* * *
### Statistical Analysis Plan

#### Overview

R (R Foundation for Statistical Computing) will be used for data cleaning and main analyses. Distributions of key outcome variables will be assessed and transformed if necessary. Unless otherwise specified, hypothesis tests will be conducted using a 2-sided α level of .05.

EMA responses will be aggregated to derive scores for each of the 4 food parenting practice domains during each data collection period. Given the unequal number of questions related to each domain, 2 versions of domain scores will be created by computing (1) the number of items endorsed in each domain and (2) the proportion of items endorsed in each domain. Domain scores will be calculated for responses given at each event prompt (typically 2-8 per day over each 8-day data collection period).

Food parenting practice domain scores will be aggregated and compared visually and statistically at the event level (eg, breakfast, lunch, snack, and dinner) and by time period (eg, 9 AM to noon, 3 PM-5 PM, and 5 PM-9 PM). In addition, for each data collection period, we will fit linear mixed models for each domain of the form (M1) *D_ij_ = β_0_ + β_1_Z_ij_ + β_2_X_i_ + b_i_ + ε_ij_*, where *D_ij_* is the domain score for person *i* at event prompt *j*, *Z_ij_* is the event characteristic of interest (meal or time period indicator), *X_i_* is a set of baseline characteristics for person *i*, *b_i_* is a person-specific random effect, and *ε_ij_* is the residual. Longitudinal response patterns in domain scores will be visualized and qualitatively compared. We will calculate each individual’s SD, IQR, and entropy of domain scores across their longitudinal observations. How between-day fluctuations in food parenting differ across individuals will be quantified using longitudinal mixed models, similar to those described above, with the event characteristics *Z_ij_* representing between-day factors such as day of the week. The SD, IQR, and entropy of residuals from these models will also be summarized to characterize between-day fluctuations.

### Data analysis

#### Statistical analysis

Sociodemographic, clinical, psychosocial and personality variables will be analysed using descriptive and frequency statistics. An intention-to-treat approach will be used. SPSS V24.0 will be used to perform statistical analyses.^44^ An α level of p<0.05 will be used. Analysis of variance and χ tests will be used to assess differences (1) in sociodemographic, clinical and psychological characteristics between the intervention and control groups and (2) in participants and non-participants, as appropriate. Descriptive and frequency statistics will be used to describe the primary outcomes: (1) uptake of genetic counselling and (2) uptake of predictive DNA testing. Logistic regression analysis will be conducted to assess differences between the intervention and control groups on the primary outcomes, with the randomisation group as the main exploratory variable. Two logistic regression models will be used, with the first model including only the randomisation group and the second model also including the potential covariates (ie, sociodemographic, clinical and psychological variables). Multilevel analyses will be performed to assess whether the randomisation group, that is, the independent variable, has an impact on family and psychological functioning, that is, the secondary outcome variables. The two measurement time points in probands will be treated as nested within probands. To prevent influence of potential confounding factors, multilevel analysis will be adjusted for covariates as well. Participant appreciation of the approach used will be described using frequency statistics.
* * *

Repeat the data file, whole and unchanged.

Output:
### Statistical Analysis Plan

#### Overview

R (R Foundation for Statistical Computing) will be used for data cleaning and main analyses. Distributions of key outcome variables will be assessed and transformed if necessary. Unless otherwise specified, hypothesis tests will be conducted using a 2-sided α level of .05.

EMA responses will be aggregated to derive scores for each of the 4 food parenting practice domains during each data collection period. Given the unequal number of questions related to each domain, 2 versions of domain scores will be created by computing (1) the number of items endorsed in each domain and (2) the proportion of items endorsed in each domain. Domain scores will be calculated for responses given at each event prompt (typically 2-8 per day over each 8-day data collection period).

Food parenting practice domain scores will be aggregated and compared visually and statistically at the event level (eg, breakfast, lunch, snack, and dinner) and by time period (eg, 9 AM to noon, 3 PM-5 PM, and 5 PM-9 PM). In addition, for each data collection period, we will fit linear mixed models for each domain of the form (M1) *D_ij_ = β_0_ + β_1_Z_ij_ + β_2_X_i_ + b_i_ + ε_ij_*, where *D_ij_* is the domain score for person *i* at event prompt *j*, *Z_ij_* is the event characteristic of interest (meal or time period indicator), *X_i_* is a set of baseline characteristics for person *i*, *b_i_* is a person-specific random effect, and *ε_ij_* is the residual. Longitudinal response patterns in domain scores will be visualized and qualitatively compared. We will calculate each individual’s SD, IQR, and entropy of domain scores across their longitudinal observations. How between-day fluctuations in food parenting differ across individuals will be quantified using longitudinal mixed models, similar to those described above, with the event characteristics *Z_ij_* representing between-day factors such as day of the week. The SD, IQR, and entropy of residuals from these models will also be summarized to characterize between-day fluctuations.

### Data analysis

#### Statistical analysis

Sociodemographic, clinical, psychosocial and personality variables will be analysed using descriptive and frequency statistics. An intention-to-treat approach will be used. SPSS V24.0 will be used to perform statistical analyses.^44^ An α level of p<0.05 will be used. Analysis of variance and χ tests will be used to assess differences (1) in sociodemographic, clinical and psychological characteristics between the intervention and control groups and (2) in participants and non-participants, as appropriate. Descriptive and frequency statistics will be used to describe the primary outcomes: (1) uptake of genetic counselling and (2) uptake of predictive DNA testing. Logistic regression analysis will be conducted to assess differences between the intervention and control groups on the primary outcomes, with the randomisation group as the main exploratory variable. Two logistic regression models will be used, with the first model including only the randomisation group and the second model also including the potential covariates (ie, sociodemographic, clinical and psychological variables). Multilevel analyses will be performed to assess whether the randomisation group, that is, the independent variable, has an impact on family and psychological functioning, that is, the secondary outcome variables. The two measurement time points in probands will be treated as nested within probands. To prevent influence of potential confounding factors, multilevel analysis will be adjusted for covariates as well. Participant appreciation of the approach used will be described using frequency statistics.